thumbnail Fig. 2

Location of Nantu Wildlife Sanctuary (black star) that lies within the province of Gorontalo, Northern Sulawesi.

3 Results and Discussion

A total of 31 advertisement calls were recorded for the three males [(Individual A; MZB Amph. 30503; SVL 42.70 mm; 3 calls); individuals B (MZB Amph. 30504; SVL 40.81 mm; 15 calls); individuals C (MZB Amph. 30505; SVL 40.62 mm; 13 calls)]. The tempo of the vocalizations that were produced by L. larvaepartus during the recordings were strongly influenced by the presence of nearby humans, and even a 5-minute recording time for one individual did not result in the male generating his calls following a regular rhythm. Therefore, call rate cannot be determined from this study.

The type of wave from the call of L. larvaepartus is a pulse (Figure 3); with one advertisement call consisting of 1-6 pulses. A total of 31 advertisement calls from three males consisted of 10 advertisement calls with only one pulse (32%), 4 advertisement calls that included two pulses (13%), 6 advertisement calls that included three pulses (19%), 5 advertisement calls that included four pulses (16%), 4 advertisement calls that included five pulses (13%), and 2 advertisement calls composed of six pulses (6%); therefore the number of pulses in one advertisement call varies greatly.

thumbnail Fig. 3

Oscillogram (upper) and spectrogram (lower) of advertisement call of Limnonectes larvaepartus which is formed of three pulse trains.

3.1 Oscillograms

The sound wave structure of the call of L. larvaepartus (Figure 4) is very different from the sound wave structure of the call of the other Limnonectes that have pulse type calls, including L. dabanus [18] and L. modestus [15]. One call of L. larvaepartus consists of a series of short pulses, with each short pulse formed by one wave period. The interval duration between pulses inside the pulse train was between 1-6 milliseconds (ms) at the beginning to the middle of the pulse train, followed by the short pulse becoming more compressed at the end of the pulse train without interval.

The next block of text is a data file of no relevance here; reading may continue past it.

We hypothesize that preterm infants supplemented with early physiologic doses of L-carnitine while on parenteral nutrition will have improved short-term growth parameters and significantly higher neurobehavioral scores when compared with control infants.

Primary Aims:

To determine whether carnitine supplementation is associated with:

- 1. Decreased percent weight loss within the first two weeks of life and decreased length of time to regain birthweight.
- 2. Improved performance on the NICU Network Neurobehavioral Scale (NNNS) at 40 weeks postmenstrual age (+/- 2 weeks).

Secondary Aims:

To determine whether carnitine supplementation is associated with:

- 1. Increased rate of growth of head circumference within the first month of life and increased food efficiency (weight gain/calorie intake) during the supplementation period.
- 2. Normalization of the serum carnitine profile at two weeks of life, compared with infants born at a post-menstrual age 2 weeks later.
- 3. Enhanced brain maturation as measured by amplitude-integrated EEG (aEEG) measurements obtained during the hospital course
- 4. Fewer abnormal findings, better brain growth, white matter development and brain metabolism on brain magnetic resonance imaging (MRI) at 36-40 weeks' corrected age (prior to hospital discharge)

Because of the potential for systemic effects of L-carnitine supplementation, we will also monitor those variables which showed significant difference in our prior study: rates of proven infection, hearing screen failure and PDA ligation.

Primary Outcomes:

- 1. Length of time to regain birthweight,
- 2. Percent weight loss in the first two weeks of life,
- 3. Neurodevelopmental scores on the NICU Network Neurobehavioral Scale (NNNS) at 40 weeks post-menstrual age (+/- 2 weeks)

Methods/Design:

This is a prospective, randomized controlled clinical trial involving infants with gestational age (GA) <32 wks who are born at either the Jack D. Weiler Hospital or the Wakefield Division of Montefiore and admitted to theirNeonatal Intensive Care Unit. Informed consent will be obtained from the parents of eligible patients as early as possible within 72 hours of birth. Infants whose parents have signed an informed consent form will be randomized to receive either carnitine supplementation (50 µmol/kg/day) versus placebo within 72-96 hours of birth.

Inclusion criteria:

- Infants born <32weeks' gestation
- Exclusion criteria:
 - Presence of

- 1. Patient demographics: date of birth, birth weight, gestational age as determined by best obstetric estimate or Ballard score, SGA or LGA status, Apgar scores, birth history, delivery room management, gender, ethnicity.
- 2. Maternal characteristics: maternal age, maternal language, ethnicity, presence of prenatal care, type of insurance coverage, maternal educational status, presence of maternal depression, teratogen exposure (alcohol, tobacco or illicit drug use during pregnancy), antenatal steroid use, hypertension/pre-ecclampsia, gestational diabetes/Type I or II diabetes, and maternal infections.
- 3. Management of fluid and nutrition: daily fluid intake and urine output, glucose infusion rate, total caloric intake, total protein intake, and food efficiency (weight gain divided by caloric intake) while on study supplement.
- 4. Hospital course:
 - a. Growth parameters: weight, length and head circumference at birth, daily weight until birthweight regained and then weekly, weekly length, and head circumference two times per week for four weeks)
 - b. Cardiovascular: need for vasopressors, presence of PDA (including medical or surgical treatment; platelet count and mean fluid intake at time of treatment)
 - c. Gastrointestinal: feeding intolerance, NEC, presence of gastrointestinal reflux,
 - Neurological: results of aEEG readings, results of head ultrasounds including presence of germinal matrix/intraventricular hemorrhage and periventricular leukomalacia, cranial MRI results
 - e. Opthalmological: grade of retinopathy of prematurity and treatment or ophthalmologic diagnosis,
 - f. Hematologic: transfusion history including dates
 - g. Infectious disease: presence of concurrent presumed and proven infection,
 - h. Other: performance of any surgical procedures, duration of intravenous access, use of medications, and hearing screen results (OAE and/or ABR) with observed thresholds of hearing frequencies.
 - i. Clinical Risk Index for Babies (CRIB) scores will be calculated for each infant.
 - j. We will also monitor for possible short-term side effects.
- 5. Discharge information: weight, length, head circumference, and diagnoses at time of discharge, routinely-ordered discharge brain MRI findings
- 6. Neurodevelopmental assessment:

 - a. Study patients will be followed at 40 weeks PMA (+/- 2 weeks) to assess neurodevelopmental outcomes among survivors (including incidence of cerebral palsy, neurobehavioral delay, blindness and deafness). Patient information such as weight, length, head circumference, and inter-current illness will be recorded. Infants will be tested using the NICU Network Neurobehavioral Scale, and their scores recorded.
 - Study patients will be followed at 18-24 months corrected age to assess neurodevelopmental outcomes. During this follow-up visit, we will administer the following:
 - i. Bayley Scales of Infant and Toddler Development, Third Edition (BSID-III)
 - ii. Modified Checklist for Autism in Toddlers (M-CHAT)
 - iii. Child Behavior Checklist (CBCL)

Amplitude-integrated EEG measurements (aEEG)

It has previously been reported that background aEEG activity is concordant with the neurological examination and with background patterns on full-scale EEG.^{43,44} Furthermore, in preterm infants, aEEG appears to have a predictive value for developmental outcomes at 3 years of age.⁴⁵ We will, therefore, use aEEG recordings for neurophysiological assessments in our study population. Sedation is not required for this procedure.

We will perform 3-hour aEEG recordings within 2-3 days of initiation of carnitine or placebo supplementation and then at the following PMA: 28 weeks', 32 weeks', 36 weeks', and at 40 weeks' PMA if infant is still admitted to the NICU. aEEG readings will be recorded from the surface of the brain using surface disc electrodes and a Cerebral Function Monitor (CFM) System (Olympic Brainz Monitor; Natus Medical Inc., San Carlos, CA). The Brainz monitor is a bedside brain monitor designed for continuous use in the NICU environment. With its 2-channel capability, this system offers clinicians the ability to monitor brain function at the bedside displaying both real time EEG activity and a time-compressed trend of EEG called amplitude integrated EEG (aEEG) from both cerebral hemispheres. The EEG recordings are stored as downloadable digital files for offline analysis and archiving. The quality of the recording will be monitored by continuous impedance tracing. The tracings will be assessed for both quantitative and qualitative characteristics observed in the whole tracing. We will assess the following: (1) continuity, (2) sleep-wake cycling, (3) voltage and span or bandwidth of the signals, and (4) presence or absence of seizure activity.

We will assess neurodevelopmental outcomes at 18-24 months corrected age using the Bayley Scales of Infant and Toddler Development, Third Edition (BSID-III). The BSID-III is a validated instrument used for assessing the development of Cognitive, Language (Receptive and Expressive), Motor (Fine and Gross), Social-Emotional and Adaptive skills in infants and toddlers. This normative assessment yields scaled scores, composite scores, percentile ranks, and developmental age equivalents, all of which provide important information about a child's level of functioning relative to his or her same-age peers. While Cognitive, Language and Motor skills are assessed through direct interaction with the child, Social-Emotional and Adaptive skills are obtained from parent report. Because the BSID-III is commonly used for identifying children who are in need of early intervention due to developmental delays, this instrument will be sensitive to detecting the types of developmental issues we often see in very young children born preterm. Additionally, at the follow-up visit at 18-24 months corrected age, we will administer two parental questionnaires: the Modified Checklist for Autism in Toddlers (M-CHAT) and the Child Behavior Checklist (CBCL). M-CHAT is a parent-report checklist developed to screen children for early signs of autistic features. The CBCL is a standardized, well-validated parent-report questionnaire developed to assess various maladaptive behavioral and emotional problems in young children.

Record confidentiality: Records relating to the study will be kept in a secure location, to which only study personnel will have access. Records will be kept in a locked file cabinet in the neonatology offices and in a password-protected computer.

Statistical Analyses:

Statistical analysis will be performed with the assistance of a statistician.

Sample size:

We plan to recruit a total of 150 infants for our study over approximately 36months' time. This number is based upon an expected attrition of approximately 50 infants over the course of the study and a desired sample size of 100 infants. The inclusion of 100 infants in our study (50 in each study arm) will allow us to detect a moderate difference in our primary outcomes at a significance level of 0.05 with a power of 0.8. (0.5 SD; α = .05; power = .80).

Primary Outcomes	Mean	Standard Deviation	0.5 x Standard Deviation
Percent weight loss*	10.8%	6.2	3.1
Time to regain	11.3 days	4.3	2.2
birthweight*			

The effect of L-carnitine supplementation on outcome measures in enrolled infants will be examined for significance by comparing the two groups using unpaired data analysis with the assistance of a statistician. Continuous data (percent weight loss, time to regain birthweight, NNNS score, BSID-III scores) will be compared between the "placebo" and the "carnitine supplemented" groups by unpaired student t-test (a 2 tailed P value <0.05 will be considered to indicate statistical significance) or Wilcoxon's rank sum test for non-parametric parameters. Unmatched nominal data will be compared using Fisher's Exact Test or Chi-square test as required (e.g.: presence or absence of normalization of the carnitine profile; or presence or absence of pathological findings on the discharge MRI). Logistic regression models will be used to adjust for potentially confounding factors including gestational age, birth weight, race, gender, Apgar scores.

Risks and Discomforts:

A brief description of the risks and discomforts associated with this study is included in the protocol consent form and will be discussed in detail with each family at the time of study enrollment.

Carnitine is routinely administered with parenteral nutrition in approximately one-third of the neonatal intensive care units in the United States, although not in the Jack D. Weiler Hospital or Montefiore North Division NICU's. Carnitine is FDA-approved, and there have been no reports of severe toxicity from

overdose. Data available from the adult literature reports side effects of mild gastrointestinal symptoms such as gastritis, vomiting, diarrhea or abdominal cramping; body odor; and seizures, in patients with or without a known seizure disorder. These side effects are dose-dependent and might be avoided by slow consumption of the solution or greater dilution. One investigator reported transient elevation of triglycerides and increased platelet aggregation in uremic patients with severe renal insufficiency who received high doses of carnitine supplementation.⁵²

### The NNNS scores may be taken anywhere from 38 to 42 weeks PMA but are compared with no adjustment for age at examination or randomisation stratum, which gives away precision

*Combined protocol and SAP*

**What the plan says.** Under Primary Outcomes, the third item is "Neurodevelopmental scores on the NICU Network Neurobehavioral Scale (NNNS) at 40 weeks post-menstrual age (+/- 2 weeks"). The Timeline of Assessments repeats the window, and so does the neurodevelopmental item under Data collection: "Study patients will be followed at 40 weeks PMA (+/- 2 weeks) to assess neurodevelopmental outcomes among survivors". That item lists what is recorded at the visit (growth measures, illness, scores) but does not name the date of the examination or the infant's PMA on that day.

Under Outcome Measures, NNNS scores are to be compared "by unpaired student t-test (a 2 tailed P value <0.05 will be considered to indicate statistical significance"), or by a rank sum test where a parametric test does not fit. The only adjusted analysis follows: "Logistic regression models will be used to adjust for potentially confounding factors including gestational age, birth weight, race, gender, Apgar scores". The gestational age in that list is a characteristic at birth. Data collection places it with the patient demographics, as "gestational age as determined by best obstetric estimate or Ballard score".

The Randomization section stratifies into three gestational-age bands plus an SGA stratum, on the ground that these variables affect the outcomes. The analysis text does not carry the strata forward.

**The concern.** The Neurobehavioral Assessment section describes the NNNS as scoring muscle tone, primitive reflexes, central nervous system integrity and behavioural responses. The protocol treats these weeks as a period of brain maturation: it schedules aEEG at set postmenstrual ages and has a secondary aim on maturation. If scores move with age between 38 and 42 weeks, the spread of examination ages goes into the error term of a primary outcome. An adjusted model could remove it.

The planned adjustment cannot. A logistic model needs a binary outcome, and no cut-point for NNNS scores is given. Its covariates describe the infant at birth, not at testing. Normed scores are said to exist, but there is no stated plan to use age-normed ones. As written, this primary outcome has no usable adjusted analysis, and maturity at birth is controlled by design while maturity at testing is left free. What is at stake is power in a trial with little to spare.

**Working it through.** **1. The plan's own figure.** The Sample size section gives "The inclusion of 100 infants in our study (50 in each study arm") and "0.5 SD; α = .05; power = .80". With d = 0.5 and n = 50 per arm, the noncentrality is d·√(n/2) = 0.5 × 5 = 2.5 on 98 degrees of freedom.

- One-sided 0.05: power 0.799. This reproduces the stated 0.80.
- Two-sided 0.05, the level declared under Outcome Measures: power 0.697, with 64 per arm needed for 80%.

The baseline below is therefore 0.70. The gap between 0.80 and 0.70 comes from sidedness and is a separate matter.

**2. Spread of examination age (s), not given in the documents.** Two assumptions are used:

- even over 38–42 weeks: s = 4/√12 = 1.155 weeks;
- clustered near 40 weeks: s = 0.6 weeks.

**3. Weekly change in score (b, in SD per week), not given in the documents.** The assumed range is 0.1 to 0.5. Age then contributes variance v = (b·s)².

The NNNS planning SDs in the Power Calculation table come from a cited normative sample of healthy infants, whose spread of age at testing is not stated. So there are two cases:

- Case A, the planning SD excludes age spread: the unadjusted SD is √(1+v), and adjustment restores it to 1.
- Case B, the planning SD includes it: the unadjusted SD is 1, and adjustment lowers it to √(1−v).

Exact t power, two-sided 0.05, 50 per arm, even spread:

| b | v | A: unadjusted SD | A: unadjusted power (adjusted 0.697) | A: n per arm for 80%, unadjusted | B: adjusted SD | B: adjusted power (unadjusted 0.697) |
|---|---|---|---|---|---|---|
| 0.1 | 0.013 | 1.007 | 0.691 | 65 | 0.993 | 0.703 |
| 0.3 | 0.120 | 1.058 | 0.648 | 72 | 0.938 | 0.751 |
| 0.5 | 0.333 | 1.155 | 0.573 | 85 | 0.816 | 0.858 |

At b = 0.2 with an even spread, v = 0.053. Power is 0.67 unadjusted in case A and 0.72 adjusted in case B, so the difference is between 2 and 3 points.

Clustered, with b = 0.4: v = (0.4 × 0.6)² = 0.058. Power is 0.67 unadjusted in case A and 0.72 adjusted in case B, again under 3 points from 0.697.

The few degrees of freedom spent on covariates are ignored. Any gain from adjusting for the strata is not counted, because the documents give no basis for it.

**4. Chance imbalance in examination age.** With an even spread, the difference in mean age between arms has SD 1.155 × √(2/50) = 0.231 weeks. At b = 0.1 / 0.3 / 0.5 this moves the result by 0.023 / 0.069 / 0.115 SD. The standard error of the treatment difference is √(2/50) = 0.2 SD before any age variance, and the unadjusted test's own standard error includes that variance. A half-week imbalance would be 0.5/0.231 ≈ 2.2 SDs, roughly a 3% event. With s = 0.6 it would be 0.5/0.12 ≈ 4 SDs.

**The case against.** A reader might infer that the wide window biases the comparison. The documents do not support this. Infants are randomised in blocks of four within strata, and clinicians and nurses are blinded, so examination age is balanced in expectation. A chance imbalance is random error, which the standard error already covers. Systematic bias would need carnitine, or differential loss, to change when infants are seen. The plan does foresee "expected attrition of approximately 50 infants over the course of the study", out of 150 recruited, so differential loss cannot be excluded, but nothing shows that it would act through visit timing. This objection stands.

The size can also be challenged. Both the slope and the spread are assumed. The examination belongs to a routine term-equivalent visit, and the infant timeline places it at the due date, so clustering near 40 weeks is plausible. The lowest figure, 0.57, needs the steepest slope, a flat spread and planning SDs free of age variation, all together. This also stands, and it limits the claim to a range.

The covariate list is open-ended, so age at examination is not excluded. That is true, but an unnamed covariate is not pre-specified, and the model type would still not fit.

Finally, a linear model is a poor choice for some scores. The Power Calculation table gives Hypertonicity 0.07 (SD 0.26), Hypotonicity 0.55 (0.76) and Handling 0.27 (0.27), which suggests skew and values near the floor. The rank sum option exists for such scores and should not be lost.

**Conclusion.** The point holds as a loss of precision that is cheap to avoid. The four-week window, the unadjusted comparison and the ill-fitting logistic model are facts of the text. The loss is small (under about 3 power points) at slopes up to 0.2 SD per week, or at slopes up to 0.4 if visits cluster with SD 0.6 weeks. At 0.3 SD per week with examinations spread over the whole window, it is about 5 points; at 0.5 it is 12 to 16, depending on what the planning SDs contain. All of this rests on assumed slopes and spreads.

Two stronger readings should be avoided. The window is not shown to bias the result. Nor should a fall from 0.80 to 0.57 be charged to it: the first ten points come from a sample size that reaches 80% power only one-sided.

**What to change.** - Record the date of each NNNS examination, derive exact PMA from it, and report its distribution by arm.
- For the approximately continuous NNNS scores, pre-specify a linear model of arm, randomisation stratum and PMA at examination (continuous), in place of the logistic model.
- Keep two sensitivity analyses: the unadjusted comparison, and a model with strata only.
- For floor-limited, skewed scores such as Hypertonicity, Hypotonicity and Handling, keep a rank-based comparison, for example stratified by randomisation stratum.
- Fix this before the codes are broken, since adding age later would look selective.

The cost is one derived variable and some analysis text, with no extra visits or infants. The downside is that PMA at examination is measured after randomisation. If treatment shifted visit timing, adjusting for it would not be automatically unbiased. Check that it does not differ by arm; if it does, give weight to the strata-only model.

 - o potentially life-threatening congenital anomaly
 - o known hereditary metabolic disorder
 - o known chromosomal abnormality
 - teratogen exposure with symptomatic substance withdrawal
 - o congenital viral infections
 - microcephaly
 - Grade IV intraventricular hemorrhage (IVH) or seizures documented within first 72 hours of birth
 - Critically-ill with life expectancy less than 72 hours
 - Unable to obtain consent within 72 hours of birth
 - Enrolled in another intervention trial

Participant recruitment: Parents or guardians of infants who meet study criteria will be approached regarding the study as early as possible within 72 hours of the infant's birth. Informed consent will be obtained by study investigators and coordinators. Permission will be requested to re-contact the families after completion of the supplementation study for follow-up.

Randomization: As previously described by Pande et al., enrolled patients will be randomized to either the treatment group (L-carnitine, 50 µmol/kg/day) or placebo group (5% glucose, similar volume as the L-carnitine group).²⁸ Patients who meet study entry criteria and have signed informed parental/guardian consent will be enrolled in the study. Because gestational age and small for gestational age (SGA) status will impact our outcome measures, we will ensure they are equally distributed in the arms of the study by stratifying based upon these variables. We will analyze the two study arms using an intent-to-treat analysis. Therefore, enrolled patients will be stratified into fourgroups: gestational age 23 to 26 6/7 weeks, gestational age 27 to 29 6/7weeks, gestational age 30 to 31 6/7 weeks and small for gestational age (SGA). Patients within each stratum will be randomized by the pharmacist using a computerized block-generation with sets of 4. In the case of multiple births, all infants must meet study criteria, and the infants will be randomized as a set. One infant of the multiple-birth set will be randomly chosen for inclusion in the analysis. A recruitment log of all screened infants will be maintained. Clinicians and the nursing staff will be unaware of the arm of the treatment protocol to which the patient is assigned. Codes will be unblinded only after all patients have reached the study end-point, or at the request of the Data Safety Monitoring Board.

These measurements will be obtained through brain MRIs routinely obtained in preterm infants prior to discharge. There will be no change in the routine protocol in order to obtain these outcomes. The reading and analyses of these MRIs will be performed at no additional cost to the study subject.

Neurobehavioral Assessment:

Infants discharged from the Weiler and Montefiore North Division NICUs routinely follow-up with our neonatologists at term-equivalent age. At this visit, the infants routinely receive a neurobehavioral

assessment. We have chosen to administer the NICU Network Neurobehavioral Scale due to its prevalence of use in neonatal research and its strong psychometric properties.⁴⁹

The number of pulse trains in one advertisement call varies greatly; each male can release 1-6 pulse trains in one advertisement call. When there were more pulse trains in an advertisement call, the duration was longer. The duration of an advertisement call that consists of six pulse trains can reach 450 ms, while the duration of a call that is comprised of one pulse train varies considerably; the shortest duration was ~64 ms.

thumbnail Fig. 4

The wave structure of a single pulse train of calls Limnonectes larvaepartus. The bar is equal to 10 ms.

3.2 Spectogram

The spectrogram of the advertisement call of L. larvaepartus (Figure 5) is also very different from the spectrogram of the calls of other Limnonectes species. Each pulse has a minimum frequency, a maximum frequency and a frequency spectrum of its own frequency which is different from that of another pulse in a pulse train, whereby the pulse attached to the back of the pulse train forms frequency energy with the widest bandwidth. The minimum frequencies decreased from the beginning to the end of the spectrum (see Figure 5, Figure 6 and Table 1), while the maximum frequency and the frequency energy spectrum increased gradually. Of the 31 calls obtained from three males, there was no flat minimum frequency and flat top frequency in a single pulse train. The bandwidth of one pulse train showed that from the beginning to the end of the wave the bandwidth was becoming enlarged at the end (Figure 5 and Table 1). The average bandwidth of the three males showed different frequency values; individual A showed that the bandwidth at three frequency data retrieval points (beginning, middle and end) had the lowest frequency value compared to the other two males. However, the pulse spectrum energy of the L. larvaepartus’s call did not show any dominant frequency; the peaks of the spectrum look almost parallel to each other. The spectral peak sequence will increase as the width of the frequency band increases.

Pulse train rate is quite variable from the three male individuals; the value is between 10.7/sec and 12.7/sec. Each male did not show a different pulse train rate with each other. Call rate cannot be analyzed in these recordings, since the call duration that were produced by the three males were probably influenced by the presence of the person performing the sound recording, so the interval duration among the advertisement calls varied greatly.